This is a brief story about evolution, and how one thing changes into another. How grief turns into paint, how paint can turn into art, and how art can set you free, or at least make you feel better.
It's also about personal grief melding into civic mourning, as happened to artist Louise Britton on the morning of Sept. 11. Britton's ache over the loss of both parents coalesced that day with a sense of national loss.
Her newest paintings, like the work of other local artists who have addressed 9/11, show a haunted, surreal blending of the personal with the apocalyptic.
In Britton's case, the sudden death of her mother in 1984 and the violent murder of her father 10 years later were as cataclysmic to her life as 9/11 was to the life of the nation. One cataclysm recalled the other.
The terrorist attacks, a slaughter fueled by religious fanaticism, she says, "brought back what I went through, what my family went through."
Britton, 48, speaks in a plaintive voice that lilts with the subtle Southern twang of her Georgia upbringing. She is tall and reserved, with an elegant lankiness about her. She and her husband moved to Seattle three years ago. She says she has been painting "pretty much always."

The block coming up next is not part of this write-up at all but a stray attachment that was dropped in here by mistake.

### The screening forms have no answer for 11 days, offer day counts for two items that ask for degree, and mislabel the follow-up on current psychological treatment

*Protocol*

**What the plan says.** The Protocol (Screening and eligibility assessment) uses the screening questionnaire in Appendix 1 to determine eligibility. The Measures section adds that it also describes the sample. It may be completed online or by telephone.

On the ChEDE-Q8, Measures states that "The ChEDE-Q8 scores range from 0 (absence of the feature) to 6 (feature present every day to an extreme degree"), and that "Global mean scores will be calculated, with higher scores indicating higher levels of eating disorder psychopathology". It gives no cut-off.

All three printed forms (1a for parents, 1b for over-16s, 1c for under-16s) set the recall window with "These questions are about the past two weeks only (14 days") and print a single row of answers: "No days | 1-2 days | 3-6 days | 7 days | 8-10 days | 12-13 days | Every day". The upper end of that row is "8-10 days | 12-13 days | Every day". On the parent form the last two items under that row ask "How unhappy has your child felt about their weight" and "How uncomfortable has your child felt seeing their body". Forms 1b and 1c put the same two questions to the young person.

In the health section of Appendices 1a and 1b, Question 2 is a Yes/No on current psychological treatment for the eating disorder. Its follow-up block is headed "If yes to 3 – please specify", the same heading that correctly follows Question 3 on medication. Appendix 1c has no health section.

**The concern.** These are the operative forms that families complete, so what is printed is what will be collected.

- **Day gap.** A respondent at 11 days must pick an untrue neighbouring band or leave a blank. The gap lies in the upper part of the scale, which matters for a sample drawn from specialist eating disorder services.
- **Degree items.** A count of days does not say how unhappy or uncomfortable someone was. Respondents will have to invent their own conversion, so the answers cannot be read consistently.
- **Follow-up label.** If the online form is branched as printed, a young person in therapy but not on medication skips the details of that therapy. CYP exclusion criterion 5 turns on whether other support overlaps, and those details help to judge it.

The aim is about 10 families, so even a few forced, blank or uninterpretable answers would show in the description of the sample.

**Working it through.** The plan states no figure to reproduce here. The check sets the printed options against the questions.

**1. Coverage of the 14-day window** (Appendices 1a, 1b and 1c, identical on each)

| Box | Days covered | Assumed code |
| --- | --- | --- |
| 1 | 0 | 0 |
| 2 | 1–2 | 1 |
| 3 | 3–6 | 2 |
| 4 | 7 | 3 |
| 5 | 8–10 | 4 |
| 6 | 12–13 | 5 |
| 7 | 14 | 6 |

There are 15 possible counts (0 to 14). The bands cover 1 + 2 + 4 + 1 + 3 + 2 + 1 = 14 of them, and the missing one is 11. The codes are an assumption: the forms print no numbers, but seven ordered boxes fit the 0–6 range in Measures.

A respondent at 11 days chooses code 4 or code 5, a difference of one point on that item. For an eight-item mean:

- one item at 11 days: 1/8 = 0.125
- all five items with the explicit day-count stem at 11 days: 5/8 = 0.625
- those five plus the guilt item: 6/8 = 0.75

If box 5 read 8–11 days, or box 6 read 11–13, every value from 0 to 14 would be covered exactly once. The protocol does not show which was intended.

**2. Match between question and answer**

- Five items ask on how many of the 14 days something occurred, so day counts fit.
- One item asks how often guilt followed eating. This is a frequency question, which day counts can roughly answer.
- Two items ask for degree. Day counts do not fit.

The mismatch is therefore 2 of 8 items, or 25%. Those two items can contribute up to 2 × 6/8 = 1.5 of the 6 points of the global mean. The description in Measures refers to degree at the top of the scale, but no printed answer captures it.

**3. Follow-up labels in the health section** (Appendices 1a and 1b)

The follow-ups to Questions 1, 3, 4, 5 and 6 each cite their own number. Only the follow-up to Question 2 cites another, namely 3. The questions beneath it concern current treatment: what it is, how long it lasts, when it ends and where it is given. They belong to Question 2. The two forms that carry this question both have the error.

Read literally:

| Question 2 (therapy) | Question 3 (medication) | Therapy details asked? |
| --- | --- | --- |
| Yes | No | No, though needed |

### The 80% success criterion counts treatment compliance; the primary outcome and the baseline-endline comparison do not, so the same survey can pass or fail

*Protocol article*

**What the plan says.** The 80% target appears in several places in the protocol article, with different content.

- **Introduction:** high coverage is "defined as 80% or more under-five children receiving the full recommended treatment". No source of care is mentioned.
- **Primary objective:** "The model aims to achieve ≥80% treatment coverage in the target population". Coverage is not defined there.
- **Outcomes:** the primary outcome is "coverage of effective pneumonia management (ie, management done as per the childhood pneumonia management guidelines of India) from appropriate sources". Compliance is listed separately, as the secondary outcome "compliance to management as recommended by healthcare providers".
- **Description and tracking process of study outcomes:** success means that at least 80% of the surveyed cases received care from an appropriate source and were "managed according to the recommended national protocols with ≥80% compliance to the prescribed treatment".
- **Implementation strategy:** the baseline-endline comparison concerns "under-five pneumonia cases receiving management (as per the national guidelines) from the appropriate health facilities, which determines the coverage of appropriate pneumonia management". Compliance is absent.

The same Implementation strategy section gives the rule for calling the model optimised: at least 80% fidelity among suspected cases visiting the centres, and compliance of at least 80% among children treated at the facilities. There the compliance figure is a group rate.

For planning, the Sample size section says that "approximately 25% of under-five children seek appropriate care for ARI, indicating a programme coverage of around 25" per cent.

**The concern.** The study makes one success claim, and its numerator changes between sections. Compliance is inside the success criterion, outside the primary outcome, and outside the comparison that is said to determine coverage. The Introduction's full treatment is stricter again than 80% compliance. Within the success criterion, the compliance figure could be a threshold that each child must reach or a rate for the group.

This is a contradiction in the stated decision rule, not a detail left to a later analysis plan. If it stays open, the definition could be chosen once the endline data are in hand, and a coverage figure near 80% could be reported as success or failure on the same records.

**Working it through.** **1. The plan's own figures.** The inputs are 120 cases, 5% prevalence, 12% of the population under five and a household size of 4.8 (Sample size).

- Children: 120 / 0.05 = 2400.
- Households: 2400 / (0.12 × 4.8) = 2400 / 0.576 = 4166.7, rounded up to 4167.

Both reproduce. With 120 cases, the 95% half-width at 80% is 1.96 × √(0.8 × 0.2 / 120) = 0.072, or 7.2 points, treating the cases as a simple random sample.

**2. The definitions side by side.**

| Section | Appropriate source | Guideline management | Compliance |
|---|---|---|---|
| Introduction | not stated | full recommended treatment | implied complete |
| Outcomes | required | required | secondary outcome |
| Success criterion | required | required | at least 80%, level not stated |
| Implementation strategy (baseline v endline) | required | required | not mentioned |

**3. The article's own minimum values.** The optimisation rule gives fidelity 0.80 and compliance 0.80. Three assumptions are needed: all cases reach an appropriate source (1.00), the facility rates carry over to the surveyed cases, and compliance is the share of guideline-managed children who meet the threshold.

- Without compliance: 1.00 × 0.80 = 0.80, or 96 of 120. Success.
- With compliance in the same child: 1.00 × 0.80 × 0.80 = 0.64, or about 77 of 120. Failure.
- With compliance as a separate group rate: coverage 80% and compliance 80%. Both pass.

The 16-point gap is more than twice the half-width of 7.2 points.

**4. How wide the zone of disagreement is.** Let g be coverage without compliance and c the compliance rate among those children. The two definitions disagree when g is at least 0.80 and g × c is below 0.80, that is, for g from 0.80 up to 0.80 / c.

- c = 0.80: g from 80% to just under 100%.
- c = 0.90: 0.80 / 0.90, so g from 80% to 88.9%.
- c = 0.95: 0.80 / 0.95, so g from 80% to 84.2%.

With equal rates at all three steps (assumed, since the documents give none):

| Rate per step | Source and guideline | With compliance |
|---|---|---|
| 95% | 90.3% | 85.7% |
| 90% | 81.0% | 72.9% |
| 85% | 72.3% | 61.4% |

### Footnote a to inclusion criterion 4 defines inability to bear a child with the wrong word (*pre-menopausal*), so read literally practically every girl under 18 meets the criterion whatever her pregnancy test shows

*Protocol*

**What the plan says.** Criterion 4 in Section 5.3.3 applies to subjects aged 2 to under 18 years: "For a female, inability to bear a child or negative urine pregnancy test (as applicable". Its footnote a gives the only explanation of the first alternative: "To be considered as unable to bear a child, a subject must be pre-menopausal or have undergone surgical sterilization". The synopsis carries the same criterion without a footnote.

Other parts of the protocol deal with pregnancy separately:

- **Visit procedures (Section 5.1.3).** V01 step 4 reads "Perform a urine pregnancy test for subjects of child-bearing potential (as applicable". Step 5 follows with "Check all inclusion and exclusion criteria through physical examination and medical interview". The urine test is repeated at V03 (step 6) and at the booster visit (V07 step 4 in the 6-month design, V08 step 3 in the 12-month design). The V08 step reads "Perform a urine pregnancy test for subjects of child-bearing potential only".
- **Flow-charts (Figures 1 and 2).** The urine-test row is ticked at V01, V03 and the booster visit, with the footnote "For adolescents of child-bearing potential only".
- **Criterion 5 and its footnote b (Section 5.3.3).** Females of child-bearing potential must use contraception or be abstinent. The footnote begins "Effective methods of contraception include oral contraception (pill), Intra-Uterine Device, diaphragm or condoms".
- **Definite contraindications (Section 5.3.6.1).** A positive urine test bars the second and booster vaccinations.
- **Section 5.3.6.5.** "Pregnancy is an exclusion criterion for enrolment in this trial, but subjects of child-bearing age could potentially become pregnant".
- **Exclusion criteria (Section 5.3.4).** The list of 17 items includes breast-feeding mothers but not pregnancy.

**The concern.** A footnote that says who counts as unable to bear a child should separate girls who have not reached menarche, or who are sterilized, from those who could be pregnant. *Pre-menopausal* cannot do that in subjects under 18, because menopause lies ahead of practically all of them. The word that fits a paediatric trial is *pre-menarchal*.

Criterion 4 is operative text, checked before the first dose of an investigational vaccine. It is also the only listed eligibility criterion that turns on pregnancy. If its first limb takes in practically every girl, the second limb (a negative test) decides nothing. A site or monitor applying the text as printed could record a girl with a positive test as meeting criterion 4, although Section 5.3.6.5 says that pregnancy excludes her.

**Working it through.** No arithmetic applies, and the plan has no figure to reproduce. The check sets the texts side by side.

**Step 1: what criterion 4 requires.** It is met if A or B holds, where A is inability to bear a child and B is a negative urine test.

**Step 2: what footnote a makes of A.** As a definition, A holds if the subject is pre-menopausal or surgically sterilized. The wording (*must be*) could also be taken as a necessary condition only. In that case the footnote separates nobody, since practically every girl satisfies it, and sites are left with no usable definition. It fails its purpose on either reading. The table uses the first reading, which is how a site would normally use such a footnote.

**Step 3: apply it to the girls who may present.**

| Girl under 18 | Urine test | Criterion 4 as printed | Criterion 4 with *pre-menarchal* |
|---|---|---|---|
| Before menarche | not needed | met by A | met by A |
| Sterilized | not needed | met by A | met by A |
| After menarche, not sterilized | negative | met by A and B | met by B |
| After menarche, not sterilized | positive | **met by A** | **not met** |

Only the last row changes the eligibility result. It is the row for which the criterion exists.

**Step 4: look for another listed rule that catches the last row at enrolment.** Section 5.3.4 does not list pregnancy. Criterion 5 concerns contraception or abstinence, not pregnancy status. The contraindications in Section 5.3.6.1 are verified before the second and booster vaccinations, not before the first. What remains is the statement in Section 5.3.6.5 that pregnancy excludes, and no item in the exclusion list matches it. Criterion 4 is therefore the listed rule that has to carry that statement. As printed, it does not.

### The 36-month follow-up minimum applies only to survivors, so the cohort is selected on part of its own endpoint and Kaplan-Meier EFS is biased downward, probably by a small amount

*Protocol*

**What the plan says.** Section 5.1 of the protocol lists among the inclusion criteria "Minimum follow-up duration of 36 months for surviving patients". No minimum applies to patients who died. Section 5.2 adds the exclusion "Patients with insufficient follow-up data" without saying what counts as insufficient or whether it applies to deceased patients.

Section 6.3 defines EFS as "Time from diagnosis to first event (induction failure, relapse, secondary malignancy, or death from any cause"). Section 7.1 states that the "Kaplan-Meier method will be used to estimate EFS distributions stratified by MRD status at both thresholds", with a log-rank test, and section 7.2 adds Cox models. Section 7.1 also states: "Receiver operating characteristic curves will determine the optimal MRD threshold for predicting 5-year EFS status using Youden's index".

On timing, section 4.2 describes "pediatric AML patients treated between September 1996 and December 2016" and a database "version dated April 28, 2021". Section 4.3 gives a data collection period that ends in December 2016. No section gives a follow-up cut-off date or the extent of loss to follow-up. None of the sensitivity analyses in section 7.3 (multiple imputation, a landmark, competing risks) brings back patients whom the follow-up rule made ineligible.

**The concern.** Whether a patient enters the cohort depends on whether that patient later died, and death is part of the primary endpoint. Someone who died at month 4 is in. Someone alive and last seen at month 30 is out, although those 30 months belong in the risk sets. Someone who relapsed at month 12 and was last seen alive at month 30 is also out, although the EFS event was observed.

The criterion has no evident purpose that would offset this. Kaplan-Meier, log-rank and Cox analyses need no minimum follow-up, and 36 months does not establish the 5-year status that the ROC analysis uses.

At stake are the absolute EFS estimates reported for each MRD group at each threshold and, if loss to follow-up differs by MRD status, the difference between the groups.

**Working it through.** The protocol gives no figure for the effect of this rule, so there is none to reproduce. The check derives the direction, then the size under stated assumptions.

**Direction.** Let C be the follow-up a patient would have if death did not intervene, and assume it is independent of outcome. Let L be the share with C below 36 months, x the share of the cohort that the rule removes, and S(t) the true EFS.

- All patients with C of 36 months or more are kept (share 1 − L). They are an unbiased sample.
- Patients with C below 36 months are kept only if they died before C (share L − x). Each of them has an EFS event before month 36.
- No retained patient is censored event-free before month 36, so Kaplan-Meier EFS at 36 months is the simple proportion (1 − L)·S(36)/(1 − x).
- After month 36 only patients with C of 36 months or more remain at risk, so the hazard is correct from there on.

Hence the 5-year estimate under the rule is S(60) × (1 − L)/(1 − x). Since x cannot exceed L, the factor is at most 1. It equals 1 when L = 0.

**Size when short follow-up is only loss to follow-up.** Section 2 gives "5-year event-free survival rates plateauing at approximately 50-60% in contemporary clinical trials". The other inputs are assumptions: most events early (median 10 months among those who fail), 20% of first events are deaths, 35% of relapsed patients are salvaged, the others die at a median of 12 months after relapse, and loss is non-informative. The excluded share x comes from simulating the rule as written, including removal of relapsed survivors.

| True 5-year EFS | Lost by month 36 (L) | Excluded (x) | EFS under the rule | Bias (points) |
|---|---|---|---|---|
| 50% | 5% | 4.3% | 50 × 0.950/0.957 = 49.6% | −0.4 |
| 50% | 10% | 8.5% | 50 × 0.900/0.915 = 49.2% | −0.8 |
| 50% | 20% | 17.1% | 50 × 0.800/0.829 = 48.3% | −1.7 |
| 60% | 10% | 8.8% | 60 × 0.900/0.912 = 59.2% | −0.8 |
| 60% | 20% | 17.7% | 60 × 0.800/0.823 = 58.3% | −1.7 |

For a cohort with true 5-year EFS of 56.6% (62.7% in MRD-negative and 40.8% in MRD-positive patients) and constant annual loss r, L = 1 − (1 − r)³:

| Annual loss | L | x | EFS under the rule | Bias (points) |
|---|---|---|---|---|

Her grandmother and mother were also artists. Her mother, with whom she was very close, died of cancer — unexpectedly, quickly — when Britton was in her early 20s.
And on July 29, 1994, in Pensacola, Fla., her father, Dr. John Britton, was killed by a protester outside his abortion clinic. Dr. Britton was shot in the head multiple times at point-blank range. The shooter, a former Presbyterian minister, used a shotgun.
Painting gave Britton a way to confront her grief. But images, like dreams, can take a circuitous route through the subconscious. "It might take awhile before it appears," she says. Sometime after her father's death, cemetery images began to appear in her paintings. The images were from Oakland Cemetery, near where she lived in Atlanta. They took the form of concrete angels and statues of robed figures. The images would appear in her work for the next decade, symbols of loss and grief, and of unremitting permanence.
Those same figures from Oakland Cemetery have infiltrated Britton's newest works, most of them done after Sept. 11. Now those same concrete angels, as in her painting, "Apparition in the Borderlands," move through a changed world of vast deserts, ominous skies and flames ripping through cracks in the earth.
Another painting, called "Sentiment and Structure," shows a statue of a winged cherub praying and looking upward at a yellow sky. In the backdrop, almost as a mirage, are the diaphanous silhouettes of two identical towers.
Most of her new works don't depict such an obvious connection to Sept. 11. Most of them, though, do emanate a particular foreboding. "Unease" is Britton's word for it. Unease at a world that has crept up to the edge of apocalypse, a world where any of us could go at any moment.
Disaster and personal loss
Whereas Britton's paintings seem fearful of the future, the new works of fellow artist Jeff Mihalyo seem weighted with the melancholy of a past loss.